p 223 “The subcommittee’s evaluation and analyses of the data from southwestern Taiwan indicate that the lifetime excess cancer risks in the United States for bladder and lung cancers combined at arsenic concentrations in drinking water between 3 and 20 mcg/L (ppb) are estimated to be between 9 and 72 per 10,000 people based on US background cancer incidence data.”
        “Depending on the dose metric used in the study, excess risk estimates for cancer in the United States derived from a recent investigation in Chile are other similar to or higher than risk estimates derived from the Taiwanese data.”

        http://www.nap.edu/catalog.php?record_id=10194

        http://www.sciencedirect.com/science/article/pii/S1462901113000087

        Environmental Science and Policy 2013
        Comparison of hydrofluorosilicic acid and pharmaceutical sodium fluoride as fluoridating agents-A cost-benefit analysis
        J.William Hirzy et al
        Water fluoridation programs in the United States and other countries which have them use either sodium fluoride (NaF), hydrofluorosilicic acid (HFSA) or the sodium salt of that acid (NaSF), all technical grade chemicals to adjust the fluoride level in drinking water to about 0.7-1 mg/L. In this paper we estimate the comparative overall cost for U.S. society between using cheaper industrial grade HFSA as the principal fluoridating agent versus using more costly pharmaceutical grade (U.S. Pharmacopeia – USP) NaF. USP NaF is used in toothpaste. HFSA, a liquid, contains significant amounts of arsenic (As). HFSA and NaSF have been shown to leach lead (Pb) from water delivery plumbing, while NaF has been shown not to do so. The U.S. Environmental Protection Agency’s (EPA) health-based drinking water standards for As and Pb are zero. Our focus was on comparing the social costs associated with the difference in numbers of cancer cases arising from As during use of HFSA as fluoridating agent versus substitution of USP grade NaF. We calculated the amount of As delivered to fluoridated water systems using each agent, and used EPA Unit Risk values for As to estimate the number of lung and bladder cancer cases associated with each. We used cost of cancer cases published by EPA to estimate cost of treating lung and bladder cancer cases.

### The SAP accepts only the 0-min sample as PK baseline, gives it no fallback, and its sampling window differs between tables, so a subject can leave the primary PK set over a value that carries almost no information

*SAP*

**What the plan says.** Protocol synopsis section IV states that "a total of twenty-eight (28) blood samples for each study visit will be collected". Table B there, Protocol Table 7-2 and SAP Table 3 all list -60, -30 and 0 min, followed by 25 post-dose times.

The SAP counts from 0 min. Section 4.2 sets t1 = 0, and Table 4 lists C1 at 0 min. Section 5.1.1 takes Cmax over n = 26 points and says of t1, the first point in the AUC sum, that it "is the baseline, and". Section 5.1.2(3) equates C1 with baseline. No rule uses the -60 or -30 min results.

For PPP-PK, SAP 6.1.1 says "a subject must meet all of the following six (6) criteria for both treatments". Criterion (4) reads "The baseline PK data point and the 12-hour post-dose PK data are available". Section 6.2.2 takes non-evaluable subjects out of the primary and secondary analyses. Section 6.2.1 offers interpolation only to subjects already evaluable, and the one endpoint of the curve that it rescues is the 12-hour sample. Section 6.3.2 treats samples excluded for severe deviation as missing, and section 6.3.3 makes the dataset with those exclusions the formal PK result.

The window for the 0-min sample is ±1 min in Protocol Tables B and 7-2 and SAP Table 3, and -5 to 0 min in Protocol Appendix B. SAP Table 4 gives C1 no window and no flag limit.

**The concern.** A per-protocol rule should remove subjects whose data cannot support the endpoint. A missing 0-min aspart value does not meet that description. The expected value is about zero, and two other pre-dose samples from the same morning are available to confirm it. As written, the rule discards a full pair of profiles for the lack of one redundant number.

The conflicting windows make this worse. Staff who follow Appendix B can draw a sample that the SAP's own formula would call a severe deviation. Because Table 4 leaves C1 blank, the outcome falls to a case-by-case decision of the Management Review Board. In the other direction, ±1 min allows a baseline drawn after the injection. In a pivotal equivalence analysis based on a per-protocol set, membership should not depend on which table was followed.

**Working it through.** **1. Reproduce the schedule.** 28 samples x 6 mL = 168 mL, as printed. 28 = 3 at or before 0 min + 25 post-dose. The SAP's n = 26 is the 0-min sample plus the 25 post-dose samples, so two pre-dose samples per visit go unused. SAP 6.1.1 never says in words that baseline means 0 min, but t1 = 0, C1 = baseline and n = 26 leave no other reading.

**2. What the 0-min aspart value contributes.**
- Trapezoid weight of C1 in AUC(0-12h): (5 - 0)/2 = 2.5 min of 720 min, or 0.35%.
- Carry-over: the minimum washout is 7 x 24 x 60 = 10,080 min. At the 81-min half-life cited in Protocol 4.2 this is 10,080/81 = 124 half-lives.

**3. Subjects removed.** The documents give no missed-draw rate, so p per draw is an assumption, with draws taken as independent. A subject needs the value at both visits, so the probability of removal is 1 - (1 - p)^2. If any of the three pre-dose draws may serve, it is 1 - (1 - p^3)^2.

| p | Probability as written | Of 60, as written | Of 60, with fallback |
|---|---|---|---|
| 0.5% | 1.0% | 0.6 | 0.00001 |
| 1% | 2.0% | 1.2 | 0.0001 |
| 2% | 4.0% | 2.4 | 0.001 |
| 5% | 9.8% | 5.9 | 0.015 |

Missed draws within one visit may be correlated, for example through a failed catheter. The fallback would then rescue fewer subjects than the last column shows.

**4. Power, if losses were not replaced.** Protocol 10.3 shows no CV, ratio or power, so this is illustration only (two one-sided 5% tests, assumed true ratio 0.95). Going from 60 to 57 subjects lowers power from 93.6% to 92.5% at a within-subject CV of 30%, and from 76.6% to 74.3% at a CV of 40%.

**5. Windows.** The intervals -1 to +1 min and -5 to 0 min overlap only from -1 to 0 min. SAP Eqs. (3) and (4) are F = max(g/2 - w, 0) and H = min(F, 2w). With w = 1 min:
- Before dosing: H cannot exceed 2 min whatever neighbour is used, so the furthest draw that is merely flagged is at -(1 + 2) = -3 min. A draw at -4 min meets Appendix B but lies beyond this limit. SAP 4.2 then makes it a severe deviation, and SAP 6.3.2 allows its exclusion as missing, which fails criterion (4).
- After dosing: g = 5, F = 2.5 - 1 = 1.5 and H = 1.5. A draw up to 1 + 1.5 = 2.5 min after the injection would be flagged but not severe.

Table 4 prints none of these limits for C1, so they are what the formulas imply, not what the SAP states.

• If I had a dollar for every time some commenter to this blog told me that I should be embarrassed, I would have to consider it a paid position. In truth, I am not embarrassed by having the ability to spot the difference between causation and a rather flimsy correlation. I am not embarrassed for correctly identifying appeals to authority and strawmen arguments. I am not embarrassed for sticking to the subject.

        Let me simplify, as you seem far quicker to cut-and-paste than comprehension:

        Irrelevance

        Please point out where in the article above I suppose arsenic is beneficial? I cannot find it and indeed I don’t think it is. The point of the article is in relation to fluoride, not arsenic.

        The article you provide, regardless of what you think the position of the authors is, is about cost efficiency in relation to human health and the various fluoride compounds. They are NOT saying fluoride is bad and does not work. And so in relation to this article, it is irrelevant.

        Correlation

        Read your quotes again. You do not have quotes saying that the act of fluoridation of drinking water has resulted in higher rates of lung and bladder cancer. You have controlled laboratory results with arsenic, extrapolation and estimates. Arsenic is bad. Arsenic made be found in very small quantities within H2SiF6 etc. Therefore Fluoridation is bad.